How The Taste Of Tomatoes Went Bad (And Kept On Going)
Today, scientists revealed a small but intriguing chapter in that story: a genetic mutation that seemed like a real improvement in the tomato's quality, but which actually undermined its taste.
Before we get to the mutation, though, let's start with the old tomatoes — the varieties that people grew a century or more ago.
Thanks to enthusiastic seed savers and heirloom tomato enthusiasts, you can still find many of them. Eric Rice, owner of Country Pleasures Farm near Middletown, Md., first encountered heirloom tomatoes when he was a graduate student in North Carolina.
"I decided I really liked them," he says. He liked the vivid taste and the unusual colors, from orange to purple. These tomatoes also have great names: Cherokee Purple, Dr. Wyche's, Mortgage Lifter.
Rice now grows these tomatoes to sell at a farmers market in Washington, D.C. But he admits that all that tomato personality can make heirlooms harder to grow and sell. "Heirloom tomatoes don't ship very well because they're softer. And frankly, they're all different shapes and sizes." This makes them more difficult to pack.
There's something else you'll notice as these tomatoes start to get ripe — something central to this story. The part of the tomato near the stem — what's called the shoulder of the fruit — stays green longer.
"I think it is an issue for the consumer," says Rice, "because people do buy with their eyes. And green shoulders also mean it's not entirely ripe or not as soft and tasty there."
Those green shoulders turn out to be more significant than you might think. In this week's issue of the journal Science, scientists report that when they disappeared from modern tomatoes, some of the tomato's taste went with them.
Here's how. Sometime before 1930, somewhere in America, a tomato grower noticed a plant that was producing distinctive fruit. These fruit turned red from stem to tip in a uniform way. They didn't have any of those bothersome green shoulders.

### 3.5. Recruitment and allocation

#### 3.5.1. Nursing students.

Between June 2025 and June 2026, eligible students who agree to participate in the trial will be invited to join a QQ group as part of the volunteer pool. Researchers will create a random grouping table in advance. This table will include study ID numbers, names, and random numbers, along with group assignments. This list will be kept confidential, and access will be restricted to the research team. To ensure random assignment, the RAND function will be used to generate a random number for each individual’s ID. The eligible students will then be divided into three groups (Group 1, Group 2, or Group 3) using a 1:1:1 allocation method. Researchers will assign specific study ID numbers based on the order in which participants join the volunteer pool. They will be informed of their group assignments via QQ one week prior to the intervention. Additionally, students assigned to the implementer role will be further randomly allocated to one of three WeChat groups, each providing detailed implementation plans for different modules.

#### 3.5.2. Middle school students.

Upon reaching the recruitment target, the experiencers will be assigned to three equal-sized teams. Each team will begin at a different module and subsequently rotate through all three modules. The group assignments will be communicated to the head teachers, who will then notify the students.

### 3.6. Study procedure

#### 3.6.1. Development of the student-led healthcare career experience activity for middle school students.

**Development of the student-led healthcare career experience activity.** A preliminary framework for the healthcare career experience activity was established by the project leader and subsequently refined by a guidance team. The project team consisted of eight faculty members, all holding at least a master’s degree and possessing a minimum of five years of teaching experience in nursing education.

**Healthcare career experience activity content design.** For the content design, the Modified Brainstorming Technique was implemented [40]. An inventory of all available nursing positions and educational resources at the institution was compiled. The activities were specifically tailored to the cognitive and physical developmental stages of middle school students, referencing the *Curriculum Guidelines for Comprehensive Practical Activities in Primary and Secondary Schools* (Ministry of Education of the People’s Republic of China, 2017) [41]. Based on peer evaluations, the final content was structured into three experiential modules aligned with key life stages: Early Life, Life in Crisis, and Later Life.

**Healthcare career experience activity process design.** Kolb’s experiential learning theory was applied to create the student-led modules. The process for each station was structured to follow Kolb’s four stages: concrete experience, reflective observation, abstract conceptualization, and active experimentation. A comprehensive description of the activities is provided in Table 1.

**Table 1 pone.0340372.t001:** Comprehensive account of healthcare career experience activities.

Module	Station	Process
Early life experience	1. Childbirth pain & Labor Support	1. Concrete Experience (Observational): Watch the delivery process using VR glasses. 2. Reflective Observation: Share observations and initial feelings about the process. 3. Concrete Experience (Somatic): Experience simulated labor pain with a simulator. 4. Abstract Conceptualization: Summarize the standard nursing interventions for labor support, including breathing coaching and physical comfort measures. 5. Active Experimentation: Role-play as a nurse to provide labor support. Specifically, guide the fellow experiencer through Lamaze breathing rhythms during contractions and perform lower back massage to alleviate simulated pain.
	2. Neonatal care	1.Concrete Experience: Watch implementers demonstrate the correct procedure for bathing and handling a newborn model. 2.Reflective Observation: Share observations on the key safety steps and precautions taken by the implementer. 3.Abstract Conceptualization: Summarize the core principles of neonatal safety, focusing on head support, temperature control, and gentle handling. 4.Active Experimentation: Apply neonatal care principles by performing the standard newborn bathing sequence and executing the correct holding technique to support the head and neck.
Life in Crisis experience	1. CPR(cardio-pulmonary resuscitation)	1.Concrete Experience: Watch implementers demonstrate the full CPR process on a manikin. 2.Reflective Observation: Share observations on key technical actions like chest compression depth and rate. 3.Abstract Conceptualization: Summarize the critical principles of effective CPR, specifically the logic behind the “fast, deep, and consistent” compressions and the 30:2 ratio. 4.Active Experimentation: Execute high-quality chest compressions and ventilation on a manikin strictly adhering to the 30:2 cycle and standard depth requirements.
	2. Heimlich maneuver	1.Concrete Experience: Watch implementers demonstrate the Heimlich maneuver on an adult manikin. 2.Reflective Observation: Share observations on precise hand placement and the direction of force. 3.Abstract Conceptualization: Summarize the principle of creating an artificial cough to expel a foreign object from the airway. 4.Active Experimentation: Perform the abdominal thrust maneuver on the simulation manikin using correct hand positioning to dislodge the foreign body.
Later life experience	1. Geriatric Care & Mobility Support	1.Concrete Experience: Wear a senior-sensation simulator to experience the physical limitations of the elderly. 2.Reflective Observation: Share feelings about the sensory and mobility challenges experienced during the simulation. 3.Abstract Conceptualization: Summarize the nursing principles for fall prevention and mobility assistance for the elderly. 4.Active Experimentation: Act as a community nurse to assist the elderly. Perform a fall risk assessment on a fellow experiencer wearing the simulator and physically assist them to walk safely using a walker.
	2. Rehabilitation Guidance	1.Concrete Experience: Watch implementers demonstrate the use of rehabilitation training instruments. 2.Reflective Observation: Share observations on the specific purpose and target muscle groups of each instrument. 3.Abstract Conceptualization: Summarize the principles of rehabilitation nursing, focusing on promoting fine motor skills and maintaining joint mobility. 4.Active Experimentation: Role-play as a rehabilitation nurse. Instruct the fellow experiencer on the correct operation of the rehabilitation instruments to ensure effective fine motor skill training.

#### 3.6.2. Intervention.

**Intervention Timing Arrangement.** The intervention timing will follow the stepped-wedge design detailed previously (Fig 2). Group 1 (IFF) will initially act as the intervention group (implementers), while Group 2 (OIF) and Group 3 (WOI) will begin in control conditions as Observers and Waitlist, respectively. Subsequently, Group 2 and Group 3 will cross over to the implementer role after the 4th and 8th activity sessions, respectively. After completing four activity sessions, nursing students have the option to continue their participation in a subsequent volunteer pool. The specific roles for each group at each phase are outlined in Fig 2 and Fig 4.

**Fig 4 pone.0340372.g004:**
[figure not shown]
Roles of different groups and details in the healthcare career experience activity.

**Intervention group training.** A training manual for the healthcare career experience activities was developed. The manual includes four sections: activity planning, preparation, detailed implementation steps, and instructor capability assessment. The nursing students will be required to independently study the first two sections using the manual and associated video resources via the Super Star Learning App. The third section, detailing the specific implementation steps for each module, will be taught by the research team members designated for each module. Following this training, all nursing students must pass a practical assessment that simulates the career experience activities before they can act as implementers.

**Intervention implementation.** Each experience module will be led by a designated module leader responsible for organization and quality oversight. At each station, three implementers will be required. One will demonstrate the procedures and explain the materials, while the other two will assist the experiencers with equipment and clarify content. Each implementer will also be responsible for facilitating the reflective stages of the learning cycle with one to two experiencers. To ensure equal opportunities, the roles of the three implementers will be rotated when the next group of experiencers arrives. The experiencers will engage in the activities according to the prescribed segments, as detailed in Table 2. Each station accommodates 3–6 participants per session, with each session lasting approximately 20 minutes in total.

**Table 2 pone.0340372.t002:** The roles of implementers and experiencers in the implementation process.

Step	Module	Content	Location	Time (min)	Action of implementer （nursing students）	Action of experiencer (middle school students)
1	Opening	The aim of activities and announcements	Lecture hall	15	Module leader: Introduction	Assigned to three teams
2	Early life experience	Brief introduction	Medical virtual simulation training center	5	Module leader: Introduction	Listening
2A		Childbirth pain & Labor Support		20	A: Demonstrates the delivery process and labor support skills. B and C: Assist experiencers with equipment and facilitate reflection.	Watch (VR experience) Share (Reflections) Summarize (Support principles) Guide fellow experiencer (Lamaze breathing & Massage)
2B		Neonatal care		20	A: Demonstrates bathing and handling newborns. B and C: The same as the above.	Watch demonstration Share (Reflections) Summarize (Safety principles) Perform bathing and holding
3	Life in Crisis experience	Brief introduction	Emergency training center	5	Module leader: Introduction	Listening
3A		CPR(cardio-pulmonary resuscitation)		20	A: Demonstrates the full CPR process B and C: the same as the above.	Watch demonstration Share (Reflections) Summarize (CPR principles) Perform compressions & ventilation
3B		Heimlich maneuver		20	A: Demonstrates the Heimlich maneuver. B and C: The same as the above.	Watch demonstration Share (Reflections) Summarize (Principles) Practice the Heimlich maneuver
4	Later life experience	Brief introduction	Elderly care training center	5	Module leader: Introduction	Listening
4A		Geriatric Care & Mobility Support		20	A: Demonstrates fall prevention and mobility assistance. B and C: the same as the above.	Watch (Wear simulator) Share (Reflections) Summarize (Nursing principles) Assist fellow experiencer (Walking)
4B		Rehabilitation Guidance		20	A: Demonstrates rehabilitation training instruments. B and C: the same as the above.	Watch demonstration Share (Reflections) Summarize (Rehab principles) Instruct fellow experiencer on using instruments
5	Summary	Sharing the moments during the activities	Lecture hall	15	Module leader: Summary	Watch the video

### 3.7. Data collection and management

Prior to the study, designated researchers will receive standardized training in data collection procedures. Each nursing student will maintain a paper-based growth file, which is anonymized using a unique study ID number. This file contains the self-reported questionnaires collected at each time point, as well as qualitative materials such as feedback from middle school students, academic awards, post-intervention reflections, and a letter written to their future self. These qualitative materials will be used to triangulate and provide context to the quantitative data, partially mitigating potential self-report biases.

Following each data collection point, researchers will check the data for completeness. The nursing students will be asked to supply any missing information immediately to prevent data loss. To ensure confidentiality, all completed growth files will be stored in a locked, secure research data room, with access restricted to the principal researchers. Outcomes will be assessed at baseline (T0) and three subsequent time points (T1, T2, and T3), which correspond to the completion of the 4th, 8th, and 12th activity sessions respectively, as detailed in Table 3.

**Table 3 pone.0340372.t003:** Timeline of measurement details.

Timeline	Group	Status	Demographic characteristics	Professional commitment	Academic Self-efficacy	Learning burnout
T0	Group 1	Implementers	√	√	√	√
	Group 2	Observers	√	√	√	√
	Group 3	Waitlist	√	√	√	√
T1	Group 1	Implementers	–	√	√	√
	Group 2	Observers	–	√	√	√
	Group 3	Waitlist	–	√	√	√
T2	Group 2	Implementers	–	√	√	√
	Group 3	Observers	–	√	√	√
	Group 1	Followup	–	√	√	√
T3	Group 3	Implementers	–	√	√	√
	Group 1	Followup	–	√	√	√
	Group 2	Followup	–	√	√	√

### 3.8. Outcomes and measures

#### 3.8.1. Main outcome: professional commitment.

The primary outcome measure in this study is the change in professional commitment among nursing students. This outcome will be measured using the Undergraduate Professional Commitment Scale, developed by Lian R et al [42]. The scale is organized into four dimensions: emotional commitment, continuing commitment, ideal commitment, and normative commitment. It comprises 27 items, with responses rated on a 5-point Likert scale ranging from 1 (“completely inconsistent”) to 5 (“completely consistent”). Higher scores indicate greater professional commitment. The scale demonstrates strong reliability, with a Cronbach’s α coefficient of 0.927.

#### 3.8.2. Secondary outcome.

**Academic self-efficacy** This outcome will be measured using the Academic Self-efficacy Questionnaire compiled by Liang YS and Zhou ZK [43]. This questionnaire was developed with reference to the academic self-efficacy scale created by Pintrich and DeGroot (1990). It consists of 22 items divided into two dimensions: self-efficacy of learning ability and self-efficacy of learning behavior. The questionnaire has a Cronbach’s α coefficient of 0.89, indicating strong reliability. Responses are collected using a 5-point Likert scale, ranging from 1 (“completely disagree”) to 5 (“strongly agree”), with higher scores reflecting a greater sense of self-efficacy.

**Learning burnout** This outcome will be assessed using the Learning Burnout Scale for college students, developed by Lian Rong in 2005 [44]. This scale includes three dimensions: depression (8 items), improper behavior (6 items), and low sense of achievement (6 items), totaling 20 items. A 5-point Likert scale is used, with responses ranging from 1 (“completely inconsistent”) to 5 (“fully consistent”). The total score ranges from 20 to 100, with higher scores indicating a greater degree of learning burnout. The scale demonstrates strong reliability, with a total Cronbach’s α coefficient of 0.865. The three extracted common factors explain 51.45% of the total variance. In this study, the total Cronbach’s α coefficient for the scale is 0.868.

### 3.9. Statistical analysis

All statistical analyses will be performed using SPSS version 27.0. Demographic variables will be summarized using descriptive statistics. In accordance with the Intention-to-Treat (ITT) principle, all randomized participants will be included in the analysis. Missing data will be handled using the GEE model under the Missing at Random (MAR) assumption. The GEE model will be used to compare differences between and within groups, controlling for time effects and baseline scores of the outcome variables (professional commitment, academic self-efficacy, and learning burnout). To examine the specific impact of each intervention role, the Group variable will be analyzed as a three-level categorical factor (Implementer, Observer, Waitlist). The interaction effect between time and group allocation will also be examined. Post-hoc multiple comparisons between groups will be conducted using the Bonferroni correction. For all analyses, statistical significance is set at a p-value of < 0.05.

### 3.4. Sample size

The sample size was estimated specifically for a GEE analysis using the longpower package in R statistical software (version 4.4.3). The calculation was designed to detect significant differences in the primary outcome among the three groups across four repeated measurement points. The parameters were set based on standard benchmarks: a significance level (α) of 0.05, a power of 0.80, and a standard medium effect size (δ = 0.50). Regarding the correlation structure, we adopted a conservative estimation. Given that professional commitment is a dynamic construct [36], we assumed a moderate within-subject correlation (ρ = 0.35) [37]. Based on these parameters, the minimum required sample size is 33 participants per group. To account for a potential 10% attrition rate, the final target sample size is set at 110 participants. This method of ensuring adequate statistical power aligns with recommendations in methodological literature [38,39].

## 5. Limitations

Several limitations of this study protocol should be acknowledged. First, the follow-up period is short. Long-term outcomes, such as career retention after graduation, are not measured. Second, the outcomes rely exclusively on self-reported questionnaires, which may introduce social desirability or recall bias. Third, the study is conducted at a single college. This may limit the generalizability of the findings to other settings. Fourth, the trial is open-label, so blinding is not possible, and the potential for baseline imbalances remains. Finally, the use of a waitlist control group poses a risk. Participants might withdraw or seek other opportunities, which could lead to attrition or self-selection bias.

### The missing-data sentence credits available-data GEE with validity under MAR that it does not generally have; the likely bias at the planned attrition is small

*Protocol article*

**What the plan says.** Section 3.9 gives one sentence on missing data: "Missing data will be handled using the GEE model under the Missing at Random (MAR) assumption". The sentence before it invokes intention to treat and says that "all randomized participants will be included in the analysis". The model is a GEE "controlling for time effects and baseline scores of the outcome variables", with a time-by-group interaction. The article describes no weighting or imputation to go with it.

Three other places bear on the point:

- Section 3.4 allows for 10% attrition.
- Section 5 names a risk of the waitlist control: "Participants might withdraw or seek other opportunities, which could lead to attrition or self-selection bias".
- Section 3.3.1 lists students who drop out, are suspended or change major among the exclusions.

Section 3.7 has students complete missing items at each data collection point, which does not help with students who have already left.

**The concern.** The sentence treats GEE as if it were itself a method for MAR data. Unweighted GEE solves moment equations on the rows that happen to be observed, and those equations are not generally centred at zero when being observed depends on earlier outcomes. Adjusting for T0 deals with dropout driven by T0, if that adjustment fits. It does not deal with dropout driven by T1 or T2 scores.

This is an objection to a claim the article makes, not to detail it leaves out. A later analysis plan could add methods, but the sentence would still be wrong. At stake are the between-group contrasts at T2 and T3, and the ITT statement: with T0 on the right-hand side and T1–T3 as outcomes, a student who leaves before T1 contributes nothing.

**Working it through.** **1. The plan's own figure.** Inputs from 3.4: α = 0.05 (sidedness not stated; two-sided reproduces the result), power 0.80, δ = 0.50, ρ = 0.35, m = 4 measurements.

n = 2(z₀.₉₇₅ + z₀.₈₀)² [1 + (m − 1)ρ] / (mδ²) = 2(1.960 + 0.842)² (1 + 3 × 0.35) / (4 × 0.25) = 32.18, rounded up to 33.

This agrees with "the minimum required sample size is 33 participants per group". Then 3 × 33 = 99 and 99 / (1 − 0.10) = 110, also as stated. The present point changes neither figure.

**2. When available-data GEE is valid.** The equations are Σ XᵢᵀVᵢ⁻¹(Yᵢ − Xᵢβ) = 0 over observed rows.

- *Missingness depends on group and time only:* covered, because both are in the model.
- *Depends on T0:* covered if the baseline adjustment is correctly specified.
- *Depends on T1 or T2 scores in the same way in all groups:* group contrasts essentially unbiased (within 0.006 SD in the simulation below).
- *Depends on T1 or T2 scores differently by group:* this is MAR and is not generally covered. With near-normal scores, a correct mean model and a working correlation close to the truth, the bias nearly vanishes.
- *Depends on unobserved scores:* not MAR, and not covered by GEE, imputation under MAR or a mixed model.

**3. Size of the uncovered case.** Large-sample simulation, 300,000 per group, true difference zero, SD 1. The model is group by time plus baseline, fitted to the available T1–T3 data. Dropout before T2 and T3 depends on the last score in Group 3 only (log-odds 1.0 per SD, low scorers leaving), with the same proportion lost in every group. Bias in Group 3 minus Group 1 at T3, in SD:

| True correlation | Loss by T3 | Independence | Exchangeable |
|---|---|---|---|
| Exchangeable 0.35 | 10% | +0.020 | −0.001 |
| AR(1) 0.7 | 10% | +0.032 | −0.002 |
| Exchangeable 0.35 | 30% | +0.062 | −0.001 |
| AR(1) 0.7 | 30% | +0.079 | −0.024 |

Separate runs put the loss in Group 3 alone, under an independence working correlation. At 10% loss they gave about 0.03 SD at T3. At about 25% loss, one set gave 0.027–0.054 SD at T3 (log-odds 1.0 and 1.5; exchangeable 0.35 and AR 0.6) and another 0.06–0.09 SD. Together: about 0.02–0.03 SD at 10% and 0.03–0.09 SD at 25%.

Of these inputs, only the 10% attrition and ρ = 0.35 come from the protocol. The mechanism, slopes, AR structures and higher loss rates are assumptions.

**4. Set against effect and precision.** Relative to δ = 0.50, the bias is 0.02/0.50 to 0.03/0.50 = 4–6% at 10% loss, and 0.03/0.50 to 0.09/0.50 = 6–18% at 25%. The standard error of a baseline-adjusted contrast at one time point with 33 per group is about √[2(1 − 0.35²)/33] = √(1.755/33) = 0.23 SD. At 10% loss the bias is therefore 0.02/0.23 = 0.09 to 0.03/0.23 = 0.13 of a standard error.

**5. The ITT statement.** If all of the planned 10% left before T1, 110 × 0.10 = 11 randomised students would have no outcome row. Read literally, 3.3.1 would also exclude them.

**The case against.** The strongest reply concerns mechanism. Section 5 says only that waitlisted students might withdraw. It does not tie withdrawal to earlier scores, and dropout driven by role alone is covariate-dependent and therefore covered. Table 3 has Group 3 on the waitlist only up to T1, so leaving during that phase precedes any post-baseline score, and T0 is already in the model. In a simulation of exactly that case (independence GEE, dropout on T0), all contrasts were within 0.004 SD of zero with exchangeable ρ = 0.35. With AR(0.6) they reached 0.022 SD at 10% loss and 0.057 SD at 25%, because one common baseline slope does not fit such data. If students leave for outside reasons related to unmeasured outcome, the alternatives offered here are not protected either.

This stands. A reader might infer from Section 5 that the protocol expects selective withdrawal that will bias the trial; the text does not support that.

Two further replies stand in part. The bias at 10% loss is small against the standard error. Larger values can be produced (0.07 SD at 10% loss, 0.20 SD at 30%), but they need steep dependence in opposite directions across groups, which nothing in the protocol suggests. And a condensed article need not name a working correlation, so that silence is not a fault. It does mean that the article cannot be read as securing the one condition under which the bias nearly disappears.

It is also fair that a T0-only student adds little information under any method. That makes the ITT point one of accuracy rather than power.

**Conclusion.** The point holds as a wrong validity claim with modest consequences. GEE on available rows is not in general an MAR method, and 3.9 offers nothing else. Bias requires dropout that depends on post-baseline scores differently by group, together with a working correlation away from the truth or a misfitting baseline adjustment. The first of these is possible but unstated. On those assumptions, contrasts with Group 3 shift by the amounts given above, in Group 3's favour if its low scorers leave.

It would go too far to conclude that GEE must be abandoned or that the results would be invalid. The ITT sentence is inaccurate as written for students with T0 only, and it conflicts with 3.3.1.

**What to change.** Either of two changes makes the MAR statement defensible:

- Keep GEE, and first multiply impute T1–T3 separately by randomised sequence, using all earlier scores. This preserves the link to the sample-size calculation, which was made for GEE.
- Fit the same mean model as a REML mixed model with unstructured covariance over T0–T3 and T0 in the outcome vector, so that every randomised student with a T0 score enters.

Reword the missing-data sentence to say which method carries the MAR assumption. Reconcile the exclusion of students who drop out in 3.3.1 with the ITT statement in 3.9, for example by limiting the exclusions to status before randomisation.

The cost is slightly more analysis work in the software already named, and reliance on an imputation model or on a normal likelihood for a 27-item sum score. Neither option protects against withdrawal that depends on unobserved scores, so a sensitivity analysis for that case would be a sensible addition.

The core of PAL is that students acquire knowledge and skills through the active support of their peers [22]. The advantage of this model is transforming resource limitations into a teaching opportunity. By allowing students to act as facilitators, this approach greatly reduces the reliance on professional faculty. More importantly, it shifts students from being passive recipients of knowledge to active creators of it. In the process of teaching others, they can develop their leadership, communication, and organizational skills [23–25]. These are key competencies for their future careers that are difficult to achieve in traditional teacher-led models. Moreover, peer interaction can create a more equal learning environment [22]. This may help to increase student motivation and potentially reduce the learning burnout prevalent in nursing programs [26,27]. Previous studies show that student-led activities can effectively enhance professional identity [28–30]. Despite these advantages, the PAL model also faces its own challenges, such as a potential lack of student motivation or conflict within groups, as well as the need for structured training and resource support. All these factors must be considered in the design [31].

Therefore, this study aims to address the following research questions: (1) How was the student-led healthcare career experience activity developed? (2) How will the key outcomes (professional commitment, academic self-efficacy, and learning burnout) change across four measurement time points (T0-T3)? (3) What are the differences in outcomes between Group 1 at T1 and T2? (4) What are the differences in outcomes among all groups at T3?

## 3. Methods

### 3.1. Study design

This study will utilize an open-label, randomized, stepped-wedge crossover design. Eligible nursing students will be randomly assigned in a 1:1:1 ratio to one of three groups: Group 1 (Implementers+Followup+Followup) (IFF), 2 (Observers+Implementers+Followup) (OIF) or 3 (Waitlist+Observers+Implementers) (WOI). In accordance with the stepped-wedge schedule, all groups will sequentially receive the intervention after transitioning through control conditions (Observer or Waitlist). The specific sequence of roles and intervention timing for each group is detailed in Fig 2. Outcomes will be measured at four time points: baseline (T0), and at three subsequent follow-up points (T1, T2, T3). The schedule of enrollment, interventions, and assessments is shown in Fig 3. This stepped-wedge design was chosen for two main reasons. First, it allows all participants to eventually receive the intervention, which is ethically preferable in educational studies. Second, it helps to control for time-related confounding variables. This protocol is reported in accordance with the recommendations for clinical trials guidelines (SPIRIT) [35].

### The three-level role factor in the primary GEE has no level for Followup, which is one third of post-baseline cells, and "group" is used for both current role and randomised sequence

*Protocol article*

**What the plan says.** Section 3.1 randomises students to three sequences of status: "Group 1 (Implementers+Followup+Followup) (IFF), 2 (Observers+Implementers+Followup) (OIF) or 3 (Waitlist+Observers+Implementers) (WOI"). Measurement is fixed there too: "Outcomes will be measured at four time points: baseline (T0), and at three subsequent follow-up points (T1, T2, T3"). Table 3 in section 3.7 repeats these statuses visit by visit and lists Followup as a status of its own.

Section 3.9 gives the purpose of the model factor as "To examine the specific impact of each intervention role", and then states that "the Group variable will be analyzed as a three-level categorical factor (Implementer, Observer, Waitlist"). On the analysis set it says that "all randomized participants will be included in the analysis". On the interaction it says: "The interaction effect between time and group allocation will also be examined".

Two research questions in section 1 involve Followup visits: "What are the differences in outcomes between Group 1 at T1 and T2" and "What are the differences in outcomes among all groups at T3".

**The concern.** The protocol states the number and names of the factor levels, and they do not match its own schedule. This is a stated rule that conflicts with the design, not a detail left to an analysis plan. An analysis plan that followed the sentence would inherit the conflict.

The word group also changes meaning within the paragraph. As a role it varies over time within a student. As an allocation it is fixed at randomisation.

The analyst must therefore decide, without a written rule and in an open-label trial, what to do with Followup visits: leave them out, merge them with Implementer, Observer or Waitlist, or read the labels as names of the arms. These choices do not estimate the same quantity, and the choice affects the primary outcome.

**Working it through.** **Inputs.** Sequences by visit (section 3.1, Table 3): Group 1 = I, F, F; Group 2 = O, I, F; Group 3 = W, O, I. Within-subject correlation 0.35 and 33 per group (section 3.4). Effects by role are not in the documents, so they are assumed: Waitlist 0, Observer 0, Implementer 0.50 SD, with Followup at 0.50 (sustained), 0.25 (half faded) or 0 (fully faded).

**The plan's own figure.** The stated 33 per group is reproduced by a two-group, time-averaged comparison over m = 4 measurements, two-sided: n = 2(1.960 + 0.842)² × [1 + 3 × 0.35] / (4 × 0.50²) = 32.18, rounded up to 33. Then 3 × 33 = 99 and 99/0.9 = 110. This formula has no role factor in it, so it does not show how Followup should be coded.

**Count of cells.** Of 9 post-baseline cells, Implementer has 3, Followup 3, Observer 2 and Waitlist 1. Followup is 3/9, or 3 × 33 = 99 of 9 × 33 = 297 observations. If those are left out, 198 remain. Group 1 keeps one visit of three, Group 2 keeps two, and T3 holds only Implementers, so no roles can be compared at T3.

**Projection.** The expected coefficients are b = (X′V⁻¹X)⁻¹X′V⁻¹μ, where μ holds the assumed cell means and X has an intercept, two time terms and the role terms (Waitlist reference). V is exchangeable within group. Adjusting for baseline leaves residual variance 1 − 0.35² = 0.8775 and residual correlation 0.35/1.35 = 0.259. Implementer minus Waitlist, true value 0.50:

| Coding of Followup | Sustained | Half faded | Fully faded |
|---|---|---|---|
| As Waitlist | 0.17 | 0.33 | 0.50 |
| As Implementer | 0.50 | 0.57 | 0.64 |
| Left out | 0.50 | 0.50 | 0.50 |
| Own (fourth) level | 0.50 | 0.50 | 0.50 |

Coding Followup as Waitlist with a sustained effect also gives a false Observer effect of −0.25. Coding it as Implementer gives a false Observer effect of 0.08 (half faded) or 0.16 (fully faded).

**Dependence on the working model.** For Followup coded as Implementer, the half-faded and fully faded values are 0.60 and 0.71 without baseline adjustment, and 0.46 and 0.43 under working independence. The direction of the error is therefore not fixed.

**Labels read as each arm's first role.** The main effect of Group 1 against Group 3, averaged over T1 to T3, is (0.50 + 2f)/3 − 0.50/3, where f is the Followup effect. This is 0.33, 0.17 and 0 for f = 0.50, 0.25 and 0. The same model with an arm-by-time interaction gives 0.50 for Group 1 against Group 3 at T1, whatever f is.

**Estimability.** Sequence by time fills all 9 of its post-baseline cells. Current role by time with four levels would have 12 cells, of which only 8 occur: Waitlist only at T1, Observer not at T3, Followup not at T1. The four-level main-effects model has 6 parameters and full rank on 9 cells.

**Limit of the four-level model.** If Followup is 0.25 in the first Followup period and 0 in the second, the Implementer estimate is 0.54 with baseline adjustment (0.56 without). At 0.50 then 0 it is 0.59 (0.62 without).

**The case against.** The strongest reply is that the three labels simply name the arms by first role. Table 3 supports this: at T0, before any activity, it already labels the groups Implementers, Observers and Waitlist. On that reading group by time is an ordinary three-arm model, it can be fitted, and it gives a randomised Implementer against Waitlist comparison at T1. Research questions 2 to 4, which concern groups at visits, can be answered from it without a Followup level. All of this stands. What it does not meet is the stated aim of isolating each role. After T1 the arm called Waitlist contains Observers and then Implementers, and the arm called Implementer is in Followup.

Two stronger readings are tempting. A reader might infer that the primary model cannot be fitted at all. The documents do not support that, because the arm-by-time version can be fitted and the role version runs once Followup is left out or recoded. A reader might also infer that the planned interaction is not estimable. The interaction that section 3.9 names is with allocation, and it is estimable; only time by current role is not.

It was a new mutation, and plant breeders saw it as the next big thing.
They called it the "uniform ripening" trait. In 1930, the agricultural experiment station in Fargo, N.D., released a new tomato variety containing this mutation. The variety was called All Red.
Ann Powell, a researcher at the University of California, Davis, says it spread through the entire tomato industry. "It's a little hard to find a variety in modern production that doesn't have it," she says.
Powell is one of the scientists who now has discovered the genetic change responsible for "uniform ripening."
She was studying some genetically engineered tomato plants for another reason when she noticed that one of the added genes resulted in green tomatoes that were really dark green. It struck her as odd. "The leaves were not dark green. It was only the fruit that were dark green," she recalls.
Since this foreign gene had interesting effects on the ripening of fruit, Powell and her colleagues started looking for a similar gene that occurs naturally in tomatoes. They found it — and by coincidence, so did another research team on the other side of the country, at Cornell University.
The researchers discovered that this natural tomato gene, when it works properly, produces those green shoulders on tomatoes. The darker green color comes from the chlorophyll in plant structures called chloroplasts, which is what converts sunlight into sugars for the plant. In fact, those dark green shoulders were making those old tomatoes sweeter and creating more flavor.
The uniform-ripening mutation disabled this gene.
"We find out that, oh my goodness, this is one of the factors that led to the deterioration of flavor in the commercial tomato," says Harry Klee, a professor of horticulture at the University of Florida.
Klee has been exploring the chemistry and genetics of tomato taste. He says tomato breeders made a lot of compromises like this over the years as they created tomato plants that produce more fruit and are also rugged enough to hold up under rough handling.
Now, Klee says, with some of this new science, we have a chance to undo some of those decisions. "What I tell people is, we can have 100 percent of the flavor [of heirloom varieties] with 80 percent of the agricultural performance of the modern varieties, with very little work."
Breeders can start with some of the best heirlooms, then bring in some of the disease-resistance genes that modern varieties have. They should also be able to increase yields somewhat, he says.
But consumers may have to change their expectations, Klee says. "They're going to have to go in and say, 'That one's got that little discoloration at the top; that means it must be good!"
And, the only way they're likely to show up in your local grocery store is if consumers can recognize them and are willing to pay a bit more for them.
Still, for the best flavor, you might want to grow your own.
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